Google it. Hey, if you get the degree of rape wrong, that will be worked out. As long as you were correct in that a crime was committed you will be ok. When you tell some woman she is going to jail for failing to listen to your orders, then you might have to dig a little deeper to explain what law that is. If you cannot google it, then do not harass her about being in her own yard.


If the officer is not sure of whether or not a crime is being committed at all- then there should be no action taken whatsoever.


Which is exactly what I said.



posted on Jun, 30 2011 @ 05:28 PM
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Originally posted by Kitilani
Did you leave out the part about going back and looking up what law you are charging them with because you did not notice it or because it kills your argument?


Neither. It is enough to know that an offense is being committed without knowing the specific subdivision of the criminal code is being violated. Stealing is stealing and should be acted upon by the police. What degree is not important at the time of the offense.


Originally posted by Kitilani
And if I am stealing something, you can still hit up that google to find the exact law I am breaking just like I said.


Again- the discussion was should action be deferred until an exact statute is found and then explained in great detail while the subject is free to do whatever he/she wishes versus an arrest be made for violation of common law (theft, rape... whatever) and the exact statute applied afterwards.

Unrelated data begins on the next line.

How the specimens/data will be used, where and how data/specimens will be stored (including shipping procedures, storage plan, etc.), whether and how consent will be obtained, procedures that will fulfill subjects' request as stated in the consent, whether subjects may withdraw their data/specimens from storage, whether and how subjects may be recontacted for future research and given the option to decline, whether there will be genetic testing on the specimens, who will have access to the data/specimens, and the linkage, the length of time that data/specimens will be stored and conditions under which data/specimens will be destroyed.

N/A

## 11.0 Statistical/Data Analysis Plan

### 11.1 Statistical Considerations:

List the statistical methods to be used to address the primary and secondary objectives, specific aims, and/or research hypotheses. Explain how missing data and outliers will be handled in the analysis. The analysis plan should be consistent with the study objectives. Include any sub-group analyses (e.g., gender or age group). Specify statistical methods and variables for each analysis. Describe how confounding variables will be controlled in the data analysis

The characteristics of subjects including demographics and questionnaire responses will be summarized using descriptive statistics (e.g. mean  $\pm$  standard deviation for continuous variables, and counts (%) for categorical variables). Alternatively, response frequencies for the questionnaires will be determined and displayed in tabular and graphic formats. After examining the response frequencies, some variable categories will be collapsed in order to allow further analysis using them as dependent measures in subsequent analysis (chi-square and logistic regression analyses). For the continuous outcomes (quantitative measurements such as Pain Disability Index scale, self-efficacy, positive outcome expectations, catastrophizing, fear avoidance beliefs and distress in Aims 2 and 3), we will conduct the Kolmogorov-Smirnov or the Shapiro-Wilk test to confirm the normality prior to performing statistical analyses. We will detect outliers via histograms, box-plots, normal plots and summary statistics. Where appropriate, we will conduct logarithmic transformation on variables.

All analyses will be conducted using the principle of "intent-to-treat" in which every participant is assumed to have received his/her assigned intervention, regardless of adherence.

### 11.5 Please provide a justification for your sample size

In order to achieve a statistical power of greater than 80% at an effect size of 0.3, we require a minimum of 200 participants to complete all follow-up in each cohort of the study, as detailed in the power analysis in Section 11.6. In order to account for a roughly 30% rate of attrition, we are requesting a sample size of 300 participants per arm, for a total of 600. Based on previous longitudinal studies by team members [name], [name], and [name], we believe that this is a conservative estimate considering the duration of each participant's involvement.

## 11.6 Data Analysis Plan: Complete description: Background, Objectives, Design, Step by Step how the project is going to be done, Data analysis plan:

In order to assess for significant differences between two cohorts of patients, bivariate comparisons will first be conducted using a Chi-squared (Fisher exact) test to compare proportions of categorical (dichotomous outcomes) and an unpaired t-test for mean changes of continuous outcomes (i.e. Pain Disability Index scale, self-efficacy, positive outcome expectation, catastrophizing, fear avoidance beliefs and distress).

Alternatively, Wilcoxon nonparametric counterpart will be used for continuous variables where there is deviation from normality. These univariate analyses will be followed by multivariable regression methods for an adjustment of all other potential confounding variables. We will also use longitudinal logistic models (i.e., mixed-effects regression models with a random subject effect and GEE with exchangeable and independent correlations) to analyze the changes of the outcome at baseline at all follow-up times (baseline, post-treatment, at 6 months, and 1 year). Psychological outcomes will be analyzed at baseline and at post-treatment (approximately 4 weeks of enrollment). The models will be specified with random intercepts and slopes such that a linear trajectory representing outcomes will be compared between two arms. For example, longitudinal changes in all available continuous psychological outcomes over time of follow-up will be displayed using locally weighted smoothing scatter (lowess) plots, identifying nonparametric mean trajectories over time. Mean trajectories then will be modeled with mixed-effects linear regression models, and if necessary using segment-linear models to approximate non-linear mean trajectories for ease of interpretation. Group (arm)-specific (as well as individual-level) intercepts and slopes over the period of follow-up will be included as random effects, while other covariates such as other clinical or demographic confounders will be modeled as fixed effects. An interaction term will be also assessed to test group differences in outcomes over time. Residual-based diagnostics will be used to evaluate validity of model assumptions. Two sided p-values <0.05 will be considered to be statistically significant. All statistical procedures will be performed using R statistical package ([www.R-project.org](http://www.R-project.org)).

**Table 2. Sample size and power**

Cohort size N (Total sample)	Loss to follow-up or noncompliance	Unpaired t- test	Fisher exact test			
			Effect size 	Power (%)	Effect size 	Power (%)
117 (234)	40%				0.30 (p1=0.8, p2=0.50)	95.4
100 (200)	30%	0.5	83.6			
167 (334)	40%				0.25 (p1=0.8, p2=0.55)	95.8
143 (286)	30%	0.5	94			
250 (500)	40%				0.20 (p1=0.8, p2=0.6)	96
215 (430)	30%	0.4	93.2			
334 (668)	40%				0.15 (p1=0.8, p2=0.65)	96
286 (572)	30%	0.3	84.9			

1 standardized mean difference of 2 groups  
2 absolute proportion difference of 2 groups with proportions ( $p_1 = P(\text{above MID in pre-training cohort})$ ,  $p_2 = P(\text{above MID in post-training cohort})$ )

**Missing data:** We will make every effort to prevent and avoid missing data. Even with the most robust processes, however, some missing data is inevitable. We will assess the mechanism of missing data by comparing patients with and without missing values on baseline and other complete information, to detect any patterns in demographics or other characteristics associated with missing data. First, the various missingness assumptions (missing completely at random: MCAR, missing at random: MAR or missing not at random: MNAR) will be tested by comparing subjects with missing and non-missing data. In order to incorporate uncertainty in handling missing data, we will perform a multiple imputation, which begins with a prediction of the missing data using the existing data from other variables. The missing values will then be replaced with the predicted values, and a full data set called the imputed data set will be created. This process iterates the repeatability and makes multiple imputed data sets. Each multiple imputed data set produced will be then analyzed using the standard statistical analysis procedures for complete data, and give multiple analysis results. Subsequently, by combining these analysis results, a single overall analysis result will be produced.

Originally posted by Kitilani
And if the google cannot help you figure out just how much stealing happened and how then you should probably not be allowed to use a computer, or car, or gun, or badge.


One does not "google" anything in police work. Every state has codified criminal law that is referred to. Also I will reiterate that the discussion was should action be deferred until an exact statute is found and then explained in great detail while the subject is free to do whatever he/she wishes versus an arrest be made for violation of common law (theft, rape... whatever) and the exact statute applied afterwards.